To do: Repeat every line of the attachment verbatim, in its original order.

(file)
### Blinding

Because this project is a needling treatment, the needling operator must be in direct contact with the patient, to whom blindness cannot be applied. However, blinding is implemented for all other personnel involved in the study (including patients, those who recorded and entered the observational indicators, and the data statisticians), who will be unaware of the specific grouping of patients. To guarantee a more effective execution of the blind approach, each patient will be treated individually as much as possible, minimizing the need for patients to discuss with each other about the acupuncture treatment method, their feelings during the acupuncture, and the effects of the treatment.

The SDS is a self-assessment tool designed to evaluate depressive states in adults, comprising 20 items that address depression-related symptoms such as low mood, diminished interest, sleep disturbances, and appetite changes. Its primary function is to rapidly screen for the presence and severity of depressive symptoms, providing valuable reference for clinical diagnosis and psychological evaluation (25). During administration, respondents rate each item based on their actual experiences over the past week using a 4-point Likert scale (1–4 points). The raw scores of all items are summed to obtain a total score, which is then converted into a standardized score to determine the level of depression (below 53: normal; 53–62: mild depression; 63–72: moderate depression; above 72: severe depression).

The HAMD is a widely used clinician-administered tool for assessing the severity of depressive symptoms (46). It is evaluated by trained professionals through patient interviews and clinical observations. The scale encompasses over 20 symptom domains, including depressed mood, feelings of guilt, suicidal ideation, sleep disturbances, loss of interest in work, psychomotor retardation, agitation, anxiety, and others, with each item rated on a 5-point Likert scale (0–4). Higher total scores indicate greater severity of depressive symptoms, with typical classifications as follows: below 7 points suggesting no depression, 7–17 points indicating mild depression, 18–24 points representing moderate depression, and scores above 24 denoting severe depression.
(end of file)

### Blinding

Because this project is a needling treatment, the needling operator must be in direct contact with the patient, to whom blindness cannot be applied. However, blinding is implemented for all other personnel involved in the study (including patients, those who recorded and entered the observational indicators, and the data statisticians), who will be unaware of the specific grouping of patients. To guarantee a more effective execution of the blind approach, each patient will be treated individually as much as possible, minimizing the need for patients to discuss with each other about the acupuncture treatment method, their feelings during the acupuncture, and the effects of the treatment.

The SDS is a self-assessment tool designed to evaluate depressive states in adults, comprising 20 items that address depression-related symptoms such as low mood, diminished interest, sleep disturbances, and appetite changes. Its primary function is to rapidly screen for the presence and severity of depressive symptoms, providing valuable reference for clinical diagnosis and psychological evaluation (25). During administration, respondents rate each item based on their actual experiences over the past week using a 4-point Likert scale (1–4 points). The raw scores of all items are summed to obtain a total score, which is then converted into a standardized score to determine the level of depression (below 53: normal; 53–62: mild depression; 63–72: moderate depression; above 72: severe depression).

The HAMD is a widely used clinician-administered tool for assessing the severity of depressive symptoms (46). It is evaluated by trained professionals through patient interviews and clinical observations. The scale encompasses over 20 symptom domains, including depressed mood, feelings of guilt, suicidal ideation, sleep disturbances, loss of interest in work, psychomotor retardation, agitation, anxiety, and others, with each item rated on a 5-point Likert scale (0–4). Higher total scores indicate greater severity of depressive symptoms, with typical classifications as follows: below 7 points suggesting no depression, 7–17 points indicating mild depression, 18–24 points representing moderate depression, and scores above 24 denoting severe depression.